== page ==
Ethylene oxide produces gene mutations in plant cells, including barley, rice and peas, exposed in vitro (Ehrenberg et al., 1956, 1959; Blixt et al., 1963; Shulovská et al., 1969; Jana and Roy, 1975; Migliore et al., 1982). Chromosome damage and sister chromatid exchange were observed in barley, wheat and spiderwort (Tradescantia paludosa) pollen (Smith and Lotfy, 1954; Ehrenberg et al., 1956, 1959; Mackey, 1968; Moutschen-Dahmen et al., 1968). Ehrenberg et al. (1956) reported a 5-fold increase in sterility caused by chromosomal aberrations in barley seeds treated at a gaseous ethylene oxide concentration of 1.5 x 106 mg/m3 (80%) for 6 days. Second-generation chlorophyll gene mutations increased 33 times over controls under this treatment. Barley seeds soaked for 2 hours in solutions of 3084 and 11 894 mg/L induced second-generation chlorophyll gene mutations 3.7- and 13.8-fold over controls. Jana and Roy (1975) determined that for two genotypes of rice (Oryza satica), mutagenic efficiency decreased with increasing concentration of ethylene oxide. Concentrations ranged from 888 to 6167 mg/L, and exposure was for 8 hours.

In an examination of the control of pathogenic fungi (Fusarium, Alternaria and Helminthosporium spp.) on sorghum (Sorghum vulgare Pers.) through exposure to ethylene oxide, ethylene oxide applied to a filter paper disk at 8 mg/L was 92.3% effective in controlling fungal growth and 100% effective in inhibiting the viability of the sorghum seed (Raghunathan et al., 1969). It should be noted that interpretation of this study is difficult because concentrations applied to the filter paper disks are not easily related to air or soil concentrations.

Although data are limited, insects appear to be relatively insensitive to atmospheric exposure to ethylene oxide. In 24-hour fumigation experiments, there was an increase in the control-corrected mortality rates from 24.5 to 98.6% in the khapra beetle (Trogoderma granarium) as the concentration of ethylene oxide increased from 1000 to 3000 mg/m3, respectively. Reproduction of the surviving beetles did not differ significantly from that of untreated controls (Rajendran, 1982). Rajendran and Shivaramaiah (1985) studied the effect of 24-hour exposure to ethylene oxide at concentrations ranging from 250 to 1500 mg/m3 on the reproductive rate of the lesser grain borer (Rhyzopertha dominica F.). Only concentrations above 500 mg/m3 had any significant effect (p = 0.01) on reproductive rate. Chromosome damage has been observed in insects exposed to ethylene oxide, including observations of gene mutations in Drosophila melanogaster from a sex-linked recessive lethal test and in vitro evidence of chromosomal breaks and translocations (WHO, 1985).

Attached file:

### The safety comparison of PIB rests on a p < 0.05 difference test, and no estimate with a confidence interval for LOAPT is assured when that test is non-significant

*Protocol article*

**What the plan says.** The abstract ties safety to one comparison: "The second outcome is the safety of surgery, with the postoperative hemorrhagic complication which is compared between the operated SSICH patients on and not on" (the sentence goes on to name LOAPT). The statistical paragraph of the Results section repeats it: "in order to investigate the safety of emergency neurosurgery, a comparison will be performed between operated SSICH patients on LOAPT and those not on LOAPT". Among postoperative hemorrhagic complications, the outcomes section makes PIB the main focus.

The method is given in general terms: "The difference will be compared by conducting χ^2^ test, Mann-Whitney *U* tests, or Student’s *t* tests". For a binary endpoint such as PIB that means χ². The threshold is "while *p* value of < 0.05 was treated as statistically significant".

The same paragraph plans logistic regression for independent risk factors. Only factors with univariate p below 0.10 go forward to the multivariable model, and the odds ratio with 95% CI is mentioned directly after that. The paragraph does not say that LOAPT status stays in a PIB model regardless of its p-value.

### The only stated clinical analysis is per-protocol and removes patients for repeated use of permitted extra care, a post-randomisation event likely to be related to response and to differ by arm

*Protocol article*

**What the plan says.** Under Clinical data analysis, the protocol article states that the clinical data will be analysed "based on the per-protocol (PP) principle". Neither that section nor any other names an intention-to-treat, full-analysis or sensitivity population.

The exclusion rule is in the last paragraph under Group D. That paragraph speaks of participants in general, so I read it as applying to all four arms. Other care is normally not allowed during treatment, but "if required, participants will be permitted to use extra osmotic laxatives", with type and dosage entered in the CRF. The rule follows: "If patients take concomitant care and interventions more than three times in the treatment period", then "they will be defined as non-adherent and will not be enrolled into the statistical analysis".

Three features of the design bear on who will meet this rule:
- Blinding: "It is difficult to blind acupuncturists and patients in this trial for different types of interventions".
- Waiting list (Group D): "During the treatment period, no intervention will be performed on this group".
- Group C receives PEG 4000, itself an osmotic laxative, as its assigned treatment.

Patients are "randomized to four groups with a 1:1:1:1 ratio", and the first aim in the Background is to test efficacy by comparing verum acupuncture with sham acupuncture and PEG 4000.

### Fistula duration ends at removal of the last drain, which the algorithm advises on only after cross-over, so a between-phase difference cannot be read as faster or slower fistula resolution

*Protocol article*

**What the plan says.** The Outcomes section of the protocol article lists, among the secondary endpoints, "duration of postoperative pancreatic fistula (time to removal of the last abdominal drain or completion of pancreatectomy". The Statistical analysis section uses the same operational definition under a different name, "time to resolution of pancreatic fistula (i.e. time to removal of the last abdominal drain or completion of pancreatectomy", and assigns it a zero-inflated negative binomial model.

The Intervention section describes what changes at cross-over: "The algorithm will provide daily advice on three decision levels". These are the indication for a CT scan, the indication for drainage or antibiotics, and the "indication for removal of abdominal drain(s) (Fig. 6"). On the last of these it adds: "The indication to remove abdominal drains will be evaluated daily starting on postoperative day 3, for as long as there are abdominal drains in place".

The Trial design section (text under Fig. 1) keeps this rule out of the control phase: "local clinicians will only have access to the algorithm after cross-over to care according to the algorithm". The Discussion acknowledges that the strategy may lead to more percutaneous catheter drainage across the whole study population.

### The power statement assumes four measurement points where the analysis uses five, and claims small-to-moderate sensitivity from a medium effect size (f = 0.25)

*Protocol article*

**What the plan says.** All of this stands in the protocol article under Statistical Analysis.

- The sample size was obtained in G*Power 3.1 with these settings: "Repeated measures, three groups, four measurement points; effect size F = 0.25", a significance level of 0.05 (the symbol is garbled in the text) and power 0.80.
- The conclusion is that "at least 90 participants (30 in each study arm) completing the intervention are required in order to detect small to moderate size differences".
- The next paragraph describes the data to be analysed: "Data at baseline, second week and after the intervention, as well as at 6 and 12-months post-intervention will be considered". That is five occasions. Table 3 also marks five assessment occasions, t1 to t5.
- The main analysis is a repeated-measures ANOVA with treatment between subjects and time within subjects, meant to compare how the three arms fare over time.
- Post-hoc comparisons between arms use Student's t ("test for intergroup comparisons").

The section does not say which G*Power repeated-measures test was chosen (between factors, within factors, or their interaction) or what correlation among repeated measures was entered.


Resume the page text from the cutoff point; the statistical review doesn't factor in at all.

No information is available describing the effects of ethylene oxide on birds or wild mammals. Laboratory animals are therefore used as surrogates for wildlife. The chronic reproductive effects in rats following inhalation of ethylene oxide at 183 mg/m3, reported by Snellings et al. (1982b), are assumed to represent effects on wild rodent species and are selected as the most environmentally significant measurement endpoint for the assessment of the effects of ethylene oxide on the terrestrial environment (see also Section 2.4.3.5.1).

2.4.2 Abiotic atmospheric effects

Worst-case calculations to determine if ethylene oxide has the potential to contribute to the depletion of stratospheric ozone, ground-level ozone formation or climate change are presented below (Bunce, 1996).

The Ozone Depletion Potential (ODP) is 0, since ethylene oxide is not a halogenated compound (Bunce, 1996). The Global Warming Potential (GWP) was calculated to be 0.031 (relative to the reference compound CFC-11, which has a GWP of 1), based on the following formula (Bunce, 1996):

GWP = (tethylene oxide /tCFC-11) x (MCFC-11 /Methylene oxide) x
(Sethylene oxide /SCFC-11)

where:

  • tethylene oxide is the lifetime of ethylene oxide
    (0.60 years),
  • tCFC-11 is the lifetime of CFC-11 (60 years),
  • MCFC-11 is the molecular weight of CFC-11
    (137.5 g/mol),